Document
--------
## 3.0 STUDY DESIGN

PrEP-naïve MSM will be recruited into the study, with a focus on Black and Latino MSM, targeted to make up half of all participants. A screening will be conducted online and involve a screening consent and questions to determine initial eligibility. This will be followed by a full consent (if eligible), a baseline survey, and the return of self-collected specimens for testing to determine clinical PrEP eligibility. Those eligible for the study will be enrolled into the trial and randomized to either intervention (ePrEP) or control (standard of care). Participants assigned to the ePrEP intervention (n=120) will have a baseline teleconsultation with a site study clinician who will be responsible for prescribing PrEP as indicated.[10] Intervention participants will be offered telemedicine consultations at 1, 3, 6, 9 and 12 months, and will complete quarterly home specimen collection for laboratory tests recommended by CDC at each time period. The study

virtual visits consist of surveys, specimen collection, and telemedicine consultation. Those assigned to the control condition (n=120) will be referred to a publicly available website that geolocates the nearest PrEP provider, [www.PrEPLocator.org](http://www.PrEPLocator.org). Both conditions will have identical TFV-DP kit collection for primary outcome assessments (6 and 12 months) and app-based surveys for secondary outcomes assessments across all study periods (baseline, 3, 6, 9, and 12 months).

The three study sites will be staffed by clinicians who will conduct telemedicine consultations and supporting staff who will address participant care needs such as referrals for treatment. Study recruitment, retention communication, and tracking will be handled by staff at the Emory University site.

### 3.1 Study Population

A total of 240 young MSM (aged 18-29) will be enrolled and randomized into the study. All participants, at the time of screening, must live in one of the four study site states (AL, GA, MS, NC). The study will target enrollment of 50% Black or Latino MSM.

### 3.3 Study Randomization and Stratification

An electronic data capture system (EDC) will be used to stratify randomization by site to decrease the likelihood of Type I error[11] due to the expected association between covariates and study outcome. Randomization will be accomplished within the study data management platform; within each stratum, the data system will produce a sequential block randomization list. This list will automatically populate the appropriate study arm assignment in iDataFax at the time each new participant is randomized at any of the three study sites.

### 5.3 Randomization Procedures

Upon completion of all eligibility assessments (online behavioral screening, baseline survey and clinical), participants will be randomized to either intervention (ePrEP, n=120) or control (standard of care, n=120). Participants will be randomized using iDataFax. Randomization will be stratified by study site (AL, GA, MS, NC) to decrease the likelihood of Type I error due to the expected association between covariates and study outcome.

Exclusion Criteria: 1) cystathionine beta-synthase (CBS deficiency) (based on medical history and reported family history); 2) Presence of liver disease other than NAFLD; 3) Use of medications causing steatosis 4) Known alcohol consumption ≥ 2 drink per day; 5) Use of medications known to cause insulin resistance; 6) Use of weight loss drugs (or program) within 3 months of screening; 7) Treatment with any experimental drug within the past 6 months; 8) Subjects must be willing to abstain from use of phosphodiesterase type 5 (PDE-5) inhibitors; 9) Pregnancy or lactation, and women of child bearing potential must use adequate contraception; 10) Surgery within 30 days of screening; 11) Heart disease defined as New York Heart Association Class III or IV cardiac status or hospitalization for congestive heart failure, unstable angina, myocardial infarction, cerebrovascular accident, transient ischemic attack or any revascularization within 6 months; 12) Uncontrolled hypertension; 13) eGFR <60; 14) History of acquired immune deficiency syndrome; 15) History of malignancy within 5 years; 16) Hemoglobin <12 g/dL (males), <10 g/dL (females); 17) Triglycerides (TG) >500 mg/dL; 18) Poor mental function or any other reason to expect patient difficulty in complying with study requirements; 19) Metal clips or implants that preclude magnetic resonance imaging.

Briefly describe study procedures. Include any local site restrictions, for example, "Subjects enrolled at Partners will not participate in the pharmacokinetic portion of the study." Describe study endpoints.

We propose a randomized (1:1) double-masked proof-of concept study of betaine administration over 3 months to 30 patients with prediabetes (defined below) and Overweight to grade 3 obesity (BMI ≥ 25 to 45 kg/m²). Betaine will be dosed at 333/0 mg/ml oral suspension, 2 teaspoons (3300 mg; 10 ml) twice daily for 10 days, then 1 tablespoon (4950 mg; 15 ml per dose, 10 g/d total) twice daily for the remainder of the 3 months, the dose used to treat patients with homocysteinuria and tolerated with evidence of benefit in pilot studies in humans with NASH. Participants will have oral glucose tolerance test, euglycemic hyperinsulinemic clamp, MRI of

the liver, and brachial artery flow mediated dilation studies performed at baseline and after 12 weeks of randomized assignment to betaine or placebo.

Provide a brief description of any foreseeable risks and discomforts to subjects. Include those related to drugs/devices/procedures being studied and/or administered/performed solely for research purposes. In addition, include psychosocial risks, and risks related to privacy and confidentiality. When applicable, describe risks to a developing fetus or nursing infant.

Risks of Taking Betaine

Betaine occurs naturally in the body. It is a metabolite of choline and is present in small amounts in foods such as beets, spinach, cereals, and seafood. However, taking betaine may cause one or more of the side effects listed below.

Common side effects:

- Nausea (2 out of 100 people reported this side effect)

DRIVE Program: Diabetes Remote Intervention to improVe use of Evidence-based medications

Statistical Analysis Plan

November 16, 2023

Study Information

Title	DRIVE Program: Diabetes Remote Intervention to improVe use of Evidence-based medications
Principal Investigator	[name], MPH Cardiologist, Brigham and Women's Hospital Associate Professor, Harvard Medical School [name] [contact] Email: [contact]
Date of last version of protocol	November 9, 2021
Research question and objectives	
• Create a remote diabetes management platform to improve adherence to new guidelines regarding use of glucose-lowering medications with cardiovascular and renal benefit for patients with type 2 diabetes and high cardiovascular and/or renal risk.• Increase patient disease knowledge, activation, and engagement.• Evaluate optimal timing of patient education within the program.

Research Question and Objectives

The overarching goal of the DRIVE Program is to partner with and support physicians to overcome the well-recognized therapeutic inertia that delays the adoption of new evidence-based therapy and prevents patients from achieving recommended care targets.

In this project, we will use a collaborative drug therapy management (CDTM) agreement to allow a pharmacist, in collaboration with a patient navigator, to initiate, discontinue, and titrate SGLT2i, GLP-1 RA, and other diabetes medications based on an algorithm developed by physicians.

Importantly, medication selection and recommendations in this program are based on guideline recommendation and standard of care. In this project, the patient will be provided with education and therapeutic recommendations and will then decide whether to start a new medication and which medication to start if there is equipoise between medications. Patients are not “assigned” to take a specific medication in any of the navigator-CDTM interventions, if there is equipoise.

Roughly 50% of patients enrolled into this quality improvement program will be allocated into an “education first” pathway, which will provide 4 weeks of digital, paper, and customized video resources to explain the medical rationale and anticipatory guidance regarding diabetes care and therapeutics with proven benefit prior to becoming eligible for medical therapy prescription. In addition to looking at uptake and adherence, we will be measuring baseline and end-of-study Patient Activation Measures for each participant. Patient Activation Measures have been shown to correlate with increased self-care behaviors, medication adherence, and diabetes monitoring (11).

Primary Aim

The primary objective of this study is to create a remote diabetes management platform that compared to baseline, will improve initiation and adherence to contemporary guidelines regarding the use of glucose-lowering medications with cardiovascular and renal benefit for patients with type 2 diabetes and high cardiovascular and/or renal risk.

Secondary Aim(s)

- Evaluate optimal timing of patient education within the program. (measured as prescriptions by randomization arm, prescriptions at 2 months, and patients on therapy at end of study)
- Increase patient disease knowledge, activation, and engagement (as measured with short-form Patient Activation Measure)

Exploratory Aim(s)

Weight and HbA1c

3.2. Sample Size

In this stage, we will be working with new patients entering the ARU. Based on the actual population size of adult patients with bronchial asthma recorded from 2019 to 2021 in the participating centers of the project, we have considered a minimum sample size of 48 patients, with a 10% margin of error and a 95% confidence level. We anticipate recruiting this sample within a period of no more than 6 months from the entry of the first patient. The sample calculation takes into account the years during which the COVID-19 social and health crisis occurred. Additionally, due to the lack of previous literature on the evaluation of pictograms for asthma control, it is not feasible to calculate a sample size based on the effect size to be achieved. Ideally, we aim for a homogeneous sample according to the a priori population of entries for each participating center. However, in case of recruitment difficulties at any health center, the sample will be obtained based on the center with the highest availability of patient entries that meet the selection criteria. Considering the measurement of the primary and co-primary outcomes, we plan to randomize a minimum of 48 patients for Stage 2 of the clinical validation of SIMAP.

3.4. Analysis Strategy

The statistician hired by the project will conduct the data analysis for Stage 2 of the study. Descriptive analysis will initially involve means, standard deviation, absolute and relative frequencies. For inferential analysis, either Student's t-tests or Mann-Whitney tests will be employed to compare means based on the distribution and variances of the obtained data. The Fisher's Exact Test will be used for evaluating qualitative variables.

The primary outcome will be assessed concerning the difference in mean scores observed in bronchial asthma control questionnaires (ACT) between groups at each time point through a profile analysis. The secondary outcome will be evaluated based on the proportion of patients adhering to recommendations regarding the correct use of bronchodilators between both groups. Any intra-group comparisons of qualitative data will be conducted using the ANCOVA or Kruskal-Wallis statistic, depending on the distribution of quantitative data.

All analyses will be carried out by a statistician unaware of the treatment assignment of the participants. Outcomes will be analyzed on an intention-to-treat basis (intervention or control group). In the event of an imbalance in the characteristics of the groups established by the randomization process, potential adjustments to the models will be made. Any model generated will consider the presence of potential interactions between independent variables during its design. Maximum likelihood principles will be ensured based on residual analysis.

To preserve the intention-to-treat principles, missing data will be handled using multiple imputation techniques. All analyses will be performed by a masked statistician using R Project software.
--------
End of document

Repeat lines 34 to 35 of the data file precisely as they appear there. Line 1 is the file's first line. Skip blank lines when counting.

Primary Aim

The primary objective of this study is to create a remote diabetes management platform that compared to baseline, will improve initiation and adherence to contemporary guidelines regarding the use of glucose-lowering medications with cardiovascular and renal benefit for patients with type 2 diabetes and high cardiovascular and/or renal risk.